Sapphire's 'The Kid': The son of Precious Jones navigates the urban minefield
Sapphire's "The Kid," the sequel to her 1996 novel "Push," follows the son of Precious Jones as he navigates the same brutal urban landscape as his mother. Sapphire will discuss her book Monday at Seattle's Elliott Bay Book Co.
Special to The Seattle Times
SapphireThe author of "The Kid" will read at 7 p.m. Monday at the Elliott Bay Book Co., 1521 10th Ave., Seattle; free (206-624-6600 or www.elliottbaybook.com).
The critical success of the 2009 movie "Precious" made a star of the young actress Gabourey Sidibe, who played the title character, an overweight, pregnant, African-American teen confronting a horrific series of indignities in the gritty Harlem world she inhabits.
But it also reintroduced us to the New York-based author Sapphire, who penned the 1996 novel on which the film is based, "Push." In it, Sapphire lays out the psychological journey of the unloved and neglected Precious Jones as she endures physical and emotional abuse from her mom, rape by her HIV-positive father, illiteracy, obesity and, as if all that weren't challenging enough, single motherhood.
It is a tale of ludicrously bad fortune that would be unbearable to read without Precious' raw and touching ruminations. "Push" is also a story about a quest for salvation, the kind of salvation that comes not from a power on high but from a person's own relentless will to make her spirit shine in spite of suffering.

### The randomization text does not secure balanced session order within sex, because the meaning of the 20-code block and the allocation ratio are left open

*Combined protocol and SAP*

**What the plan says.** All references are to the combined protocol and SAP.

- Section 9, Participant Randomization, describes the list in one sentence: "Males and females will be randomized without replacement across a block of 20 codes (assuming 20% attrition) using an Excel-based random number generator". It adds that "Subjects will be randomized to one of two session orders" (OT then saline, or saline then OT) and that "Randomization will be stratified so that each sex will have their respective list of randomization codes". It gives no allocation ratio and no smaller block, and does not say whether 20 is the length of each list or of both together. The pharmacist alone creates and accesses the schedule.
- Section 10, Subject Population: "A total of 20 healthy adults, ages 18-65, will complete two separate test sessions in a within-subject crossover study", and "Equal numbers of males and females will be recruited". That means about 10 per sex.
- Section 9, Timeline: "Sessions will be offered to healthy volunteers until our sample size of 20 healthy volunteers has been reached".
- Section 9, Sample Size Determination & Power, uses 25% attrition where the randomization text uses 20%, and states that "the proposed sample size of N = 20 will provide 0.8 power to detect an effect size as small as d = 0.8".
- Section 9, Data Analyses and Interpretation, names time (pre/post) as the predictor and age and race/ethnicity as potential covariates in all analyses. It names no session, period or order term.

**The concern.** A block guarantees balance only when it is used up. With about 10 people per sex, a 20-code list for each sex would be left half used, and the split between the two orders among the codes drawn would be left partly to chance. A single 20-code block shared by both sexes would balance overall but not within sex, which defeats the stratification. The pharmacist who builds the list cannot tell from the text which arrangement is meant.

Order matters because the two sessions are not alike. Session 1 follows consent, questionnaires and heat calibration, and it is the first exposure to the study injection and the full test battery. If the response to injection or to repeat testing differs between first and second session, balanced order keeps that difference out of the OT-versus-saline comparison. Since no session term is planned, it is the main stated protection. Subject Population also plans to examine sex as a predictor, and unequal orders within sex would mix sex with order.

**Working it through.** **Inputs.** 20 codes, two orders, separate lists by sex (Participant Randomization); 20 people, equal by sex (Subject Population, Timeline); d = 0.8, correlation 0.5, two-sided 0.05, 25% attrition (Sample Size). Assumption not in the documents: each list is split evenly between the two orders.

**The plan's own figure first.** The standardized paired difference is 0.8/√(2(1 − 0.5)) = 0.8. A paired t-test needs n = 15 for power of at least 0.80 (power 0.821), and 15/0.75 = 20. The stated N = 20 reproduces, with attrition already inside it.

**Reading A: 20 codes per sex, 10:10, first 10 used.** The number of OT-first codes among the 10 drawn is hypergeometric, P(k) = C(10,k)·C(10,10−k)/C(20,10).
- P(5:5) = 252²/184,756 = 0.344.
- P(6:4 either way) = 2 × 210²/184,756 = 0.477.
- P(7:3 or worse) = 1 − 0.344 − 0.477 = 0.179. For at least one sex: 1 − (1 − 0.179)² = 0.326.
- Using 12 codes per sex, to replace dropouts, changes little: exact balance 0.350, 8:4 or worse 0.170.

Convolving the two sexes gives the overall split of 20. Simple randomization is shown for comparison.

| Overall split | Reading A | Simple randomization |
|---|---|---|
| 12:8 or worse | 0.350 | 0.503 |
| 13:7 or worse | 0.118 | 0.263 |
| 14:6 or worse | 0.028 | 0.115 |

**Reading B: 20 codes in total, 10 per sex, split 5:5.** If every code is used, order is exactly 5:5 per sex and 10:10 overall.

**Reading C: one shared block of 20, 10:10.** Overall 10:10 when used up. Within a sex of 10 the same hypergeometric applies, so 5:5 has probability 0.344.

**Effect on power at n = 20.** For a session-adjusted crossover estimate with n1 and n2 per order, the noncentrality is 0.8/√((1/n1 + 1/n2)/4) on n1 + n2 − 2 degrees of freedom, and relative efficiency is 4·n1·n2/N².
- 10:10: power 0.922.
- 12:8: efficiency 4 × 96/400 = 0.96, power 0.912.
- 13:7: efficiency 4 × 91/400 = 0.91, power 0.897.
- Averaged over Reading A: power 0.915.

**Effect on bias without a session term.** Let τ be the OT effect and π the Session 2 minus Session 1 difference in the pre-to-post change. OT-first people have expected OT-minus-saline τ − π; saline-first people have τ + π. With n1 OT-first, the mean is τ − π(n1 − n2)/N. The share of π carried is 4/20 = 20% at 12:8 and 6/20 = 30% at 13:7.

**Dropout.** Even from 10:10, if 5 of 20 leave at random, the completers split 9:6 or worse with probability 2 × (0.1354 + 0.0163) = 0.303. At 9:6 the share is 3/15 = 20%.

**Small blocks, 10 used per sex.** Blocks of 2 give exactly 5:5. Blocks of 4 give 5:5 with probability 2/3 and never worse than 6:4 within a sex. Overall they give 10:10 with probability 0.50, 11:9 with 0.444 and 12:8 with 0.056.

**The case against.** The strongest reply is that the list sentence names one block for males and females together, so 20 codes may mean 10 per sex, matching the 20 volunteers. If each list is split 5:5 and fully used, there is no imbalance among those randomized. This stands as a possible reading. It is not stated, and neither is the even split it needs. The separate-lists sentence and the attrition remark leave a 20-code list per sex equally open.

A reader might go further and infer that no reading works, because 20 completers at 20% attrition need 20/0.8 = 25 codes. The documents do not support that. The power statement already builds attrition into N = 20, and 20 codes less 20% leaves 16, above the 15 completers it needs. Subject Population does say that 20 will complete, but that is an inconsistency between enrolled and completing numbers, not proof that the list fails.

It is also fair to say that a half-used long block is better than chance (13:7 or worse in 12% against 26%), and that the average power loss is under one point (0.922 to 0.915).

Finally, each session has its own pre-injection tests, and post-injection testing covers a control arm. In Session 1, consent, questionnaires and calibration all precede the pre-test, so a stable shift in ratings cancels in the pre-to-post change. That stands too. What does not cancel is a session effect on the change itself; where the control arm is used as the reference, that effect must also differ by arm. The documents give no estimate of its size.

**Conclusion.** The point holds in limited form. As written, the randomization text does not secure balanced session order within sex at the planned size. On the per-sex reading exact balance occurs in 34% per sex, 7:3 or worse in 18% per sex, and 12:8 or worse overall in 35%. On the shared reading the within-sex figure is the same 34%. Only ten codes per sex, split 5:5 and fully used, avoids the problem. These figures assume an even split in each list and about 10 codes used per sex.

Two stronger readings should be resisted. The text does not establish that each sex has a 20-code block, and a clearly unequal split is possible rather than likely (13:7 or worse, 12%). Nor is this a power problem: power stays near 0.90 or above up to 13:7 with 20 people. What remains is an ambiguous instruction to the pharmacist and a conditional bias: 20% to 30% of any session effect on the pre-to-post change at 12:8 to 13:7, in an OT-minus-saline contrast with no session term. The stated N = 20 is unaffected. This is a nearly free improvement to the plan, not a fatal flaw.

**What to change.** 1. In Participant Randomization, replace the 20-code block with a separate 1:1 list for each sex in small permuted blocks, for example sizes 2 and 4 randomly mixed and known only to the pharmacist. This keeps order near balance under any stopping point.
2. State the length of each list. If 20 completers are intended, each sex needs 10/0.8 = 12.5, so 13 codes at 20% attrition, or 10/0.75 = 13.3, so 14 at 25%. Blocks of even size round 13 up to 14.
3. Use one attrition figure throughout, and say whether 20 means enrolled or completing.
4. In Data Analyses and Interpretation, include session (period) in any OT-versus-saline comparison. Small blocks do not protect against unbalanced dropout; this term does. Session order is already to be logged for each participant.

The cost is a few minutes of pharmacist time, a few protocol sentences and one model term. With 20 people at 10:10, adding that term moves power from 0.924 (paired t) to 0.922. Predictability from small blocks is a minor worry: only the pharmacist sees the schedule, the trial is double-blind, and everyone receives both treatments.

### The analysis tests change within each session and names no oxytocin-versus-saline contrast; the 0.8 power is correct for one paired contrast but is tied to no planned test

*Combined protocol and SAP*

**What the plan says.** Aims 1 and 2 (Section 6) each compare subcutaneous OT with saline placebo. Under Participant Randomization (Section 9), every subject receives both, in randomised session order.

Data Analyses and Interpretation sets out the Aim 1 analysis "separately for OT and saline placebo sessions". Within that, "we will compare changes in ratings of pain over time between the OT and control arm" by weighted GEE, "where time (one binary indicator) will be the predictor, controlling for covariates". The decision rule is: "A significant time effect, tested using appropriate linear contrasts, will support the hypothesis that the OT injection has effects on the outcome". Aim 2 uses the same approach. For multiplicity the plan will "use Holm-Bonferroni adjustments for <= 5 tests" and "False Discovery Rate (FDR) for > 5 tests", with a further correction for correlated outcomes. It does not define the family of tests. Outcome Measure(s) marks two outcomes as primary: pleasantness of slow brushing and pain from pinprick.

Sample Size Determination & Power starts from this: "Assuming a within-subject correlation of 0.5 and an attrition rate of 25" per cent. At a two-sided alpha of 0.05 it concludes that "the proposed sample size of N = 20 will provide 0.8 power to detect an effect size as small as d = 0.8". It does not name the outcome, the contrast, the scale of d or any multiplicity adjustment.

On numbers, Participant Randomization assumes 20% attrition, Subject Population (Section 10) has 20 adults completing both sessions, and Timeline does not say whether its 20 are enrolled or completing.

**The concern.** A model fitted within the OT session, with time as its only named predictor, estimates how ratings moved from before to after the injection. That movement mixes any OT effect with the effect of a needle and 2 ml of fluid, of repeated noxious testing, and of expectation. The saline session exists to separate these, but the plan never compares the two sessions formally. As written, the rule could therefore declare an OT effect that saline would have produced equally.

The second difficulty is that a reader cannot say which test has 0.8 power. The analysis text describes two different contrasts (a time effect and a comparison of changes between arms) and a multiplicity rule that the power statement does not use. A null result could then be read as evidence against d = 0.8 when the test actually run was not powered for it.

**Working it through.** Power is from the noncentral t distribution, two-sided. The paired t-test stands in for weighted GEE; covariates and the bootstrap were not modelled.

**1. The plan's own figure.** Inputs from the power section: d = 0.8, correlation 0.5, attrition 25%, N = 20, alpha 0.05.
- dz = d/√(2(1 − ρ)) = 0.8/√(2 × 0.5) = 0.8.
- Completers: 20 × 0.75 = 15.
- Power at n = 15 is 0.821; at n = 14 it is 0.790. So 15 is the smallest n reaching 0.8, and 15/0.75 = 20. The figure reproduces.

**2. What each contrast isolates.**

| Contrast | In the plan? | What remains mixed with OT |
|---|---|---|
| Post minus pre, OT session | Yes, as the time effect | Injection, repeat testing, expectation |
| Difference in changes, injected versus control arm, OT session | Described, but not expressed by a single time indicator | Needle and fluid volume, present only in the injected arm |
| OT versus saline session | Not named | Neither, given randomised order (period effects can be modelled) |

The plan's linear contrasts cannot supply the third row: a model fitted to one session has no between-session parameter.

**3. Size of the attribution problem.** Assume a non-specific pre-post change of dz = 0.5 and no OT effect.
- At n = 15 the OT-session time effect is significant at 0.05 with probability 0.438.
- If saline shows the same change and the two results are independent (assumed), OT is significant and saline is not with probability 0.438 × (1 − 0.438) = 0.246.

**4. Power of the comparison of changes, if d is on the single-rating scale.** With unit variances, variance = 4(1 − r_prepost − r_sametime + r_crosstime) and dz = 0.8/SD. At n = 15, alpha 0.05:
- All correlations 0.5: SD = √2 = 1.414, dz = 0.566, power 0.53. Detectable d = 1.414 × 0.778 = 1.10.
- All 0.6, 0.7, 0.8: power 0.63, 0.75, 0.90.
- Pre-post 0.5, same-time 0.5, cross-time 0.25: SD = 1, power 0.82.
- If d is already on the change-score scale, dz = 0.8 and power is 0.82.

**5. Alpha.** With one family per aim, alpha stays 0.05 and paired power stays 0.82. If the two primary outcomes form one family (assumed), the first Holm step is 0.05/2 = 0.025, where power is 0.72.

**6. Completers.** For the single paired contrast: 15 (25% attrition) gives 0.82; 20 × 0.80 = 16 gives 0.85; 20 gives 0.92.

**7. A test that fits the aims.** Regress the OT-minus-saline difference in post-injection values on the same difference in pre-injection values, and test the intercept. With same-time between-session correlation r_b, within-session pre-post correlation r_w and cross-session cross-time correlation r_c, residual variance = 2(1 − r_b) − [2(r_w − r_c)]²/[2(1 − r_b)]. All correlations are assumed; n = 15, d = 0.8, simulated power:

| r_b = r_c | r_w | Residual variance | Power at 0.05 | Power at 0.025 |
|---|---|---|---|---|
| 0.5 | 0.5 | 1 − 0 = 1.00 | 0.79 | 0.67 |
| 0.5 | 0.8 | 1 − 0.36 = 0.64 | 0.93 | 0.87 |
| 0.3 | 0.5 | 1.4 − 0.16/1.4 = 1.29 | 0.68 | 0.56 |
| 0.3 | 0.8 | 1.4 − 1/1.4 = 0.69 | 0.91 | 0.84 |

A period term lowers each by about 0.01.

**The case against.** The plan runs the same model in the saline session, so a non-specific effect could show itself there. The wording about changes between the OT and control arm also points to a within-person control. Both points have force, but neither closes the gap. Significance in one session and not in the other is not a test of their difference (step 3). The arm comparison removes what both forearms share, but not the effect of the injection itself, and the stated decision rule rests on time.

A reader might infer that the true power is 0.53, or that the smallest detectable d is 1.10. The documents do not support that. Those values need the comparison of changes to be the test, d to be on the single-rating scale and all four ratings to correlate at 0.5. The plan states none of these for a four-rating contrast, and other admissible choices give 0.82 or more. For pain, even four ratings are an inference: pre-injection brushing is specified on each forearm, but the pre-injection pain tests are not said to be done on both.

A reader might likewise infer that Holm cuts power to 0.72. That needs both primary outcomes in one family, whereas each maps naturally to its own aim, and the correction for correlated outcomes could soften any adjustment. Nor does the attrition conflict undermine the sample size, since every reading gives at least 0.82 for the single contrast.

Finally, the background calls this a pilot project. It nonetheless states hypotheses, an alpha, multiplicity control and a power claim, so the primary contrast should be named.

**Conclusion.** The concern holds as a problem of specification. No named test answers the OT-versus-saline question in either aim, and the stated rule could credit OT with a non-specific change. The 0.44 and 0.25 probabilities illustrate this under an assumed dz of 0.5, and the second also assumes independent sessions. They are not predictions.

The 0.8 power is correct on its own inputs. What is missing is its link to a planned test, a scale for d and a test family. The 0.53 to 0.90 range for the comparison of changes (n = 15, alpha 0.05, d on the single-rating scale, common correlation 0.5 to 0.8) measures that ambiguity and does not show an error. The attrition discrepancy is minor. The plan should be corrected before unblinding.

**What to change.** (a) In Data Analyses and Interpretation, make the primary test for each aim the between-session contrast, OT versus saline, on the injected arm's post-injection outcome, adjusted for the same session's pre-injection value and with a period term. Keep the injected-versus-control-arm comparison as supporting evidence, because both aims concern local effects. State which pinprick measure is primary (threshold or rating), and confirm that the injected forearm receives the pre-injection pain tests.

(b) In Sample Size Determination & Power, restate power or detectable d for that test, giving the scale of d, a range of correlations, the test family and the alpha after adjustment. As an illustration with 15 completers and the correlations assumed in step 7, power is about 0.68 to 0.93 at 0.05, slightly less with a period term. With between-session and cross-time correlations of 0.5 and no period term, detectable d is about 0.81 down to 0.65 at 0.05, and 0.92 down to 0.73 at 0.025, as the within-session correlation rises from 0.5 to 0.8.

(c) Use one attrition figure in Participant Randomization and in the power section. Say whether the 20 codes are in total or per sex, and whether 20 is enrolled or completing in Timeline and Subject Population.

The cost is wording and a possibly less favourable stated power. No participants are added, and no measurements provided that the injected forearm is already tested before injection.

Now Sapphire has brought us "The Kid" (Penguin Press, 376 pp., $25.95), a follow-up novel that carries the story forward through the youthful eyes of Precious' 9-year-old son, Abdul, soon after her death from AIDS.
Once again, Sapphire employs a dreamy, engagingly unfiltered first-person narrative to take readers inside the mind of Abdul, who has inherited his mom's tough attitude and boundless curiosity. But it comes as no surprise that the fate of an orphaned boy coming of age in the inner city will not be a rosy one. Abdul must soldier through torments of his own as he is shuttled through the child-services bureaucracy and from institution to institution.
Still, like his mother — who memorably learns to read at the age of 16 — Abdul has ambitions. He wants to become a dancer, start a family and have a normal life.
Sapphire is as much a poet as a novelist. At her best, she uses her poetic instincts to load even simple moments with poignancy, such as when Abdul thinks of his mom.
At Precious' funeral, one of her mentors recalls something the teen once said to her: "What difference does it make whether the glass is half-full or half-empty? You just drink as much as you can while you can." As the mentor tells her fellow mourners, Precious grew into a glass-half-full kind of person.
We see the potential for transformation and uplift in Abdul as well, as when he embraces his love of dancing. Naturally, he makes his own mistakes along the way.
Maybe we should be happy with this story about the struggles of the human spirit in a society seemingly ill-equipped to handle the full complexity of an at-risk and still-grieving boy's need. But Sapphire's urban abyss is wrenchingly brutal. Every time people get up, they get knocked back down — by circumstance, by the less-scrupulous people around them, by the AIDS crisis.
In the end, one wishes for something more fulfilling — like lasting triumph. We may have to wait for a follow-up to this open-ended story for that.
Tyrone Beason is a writer for Pacific Northwest magazine.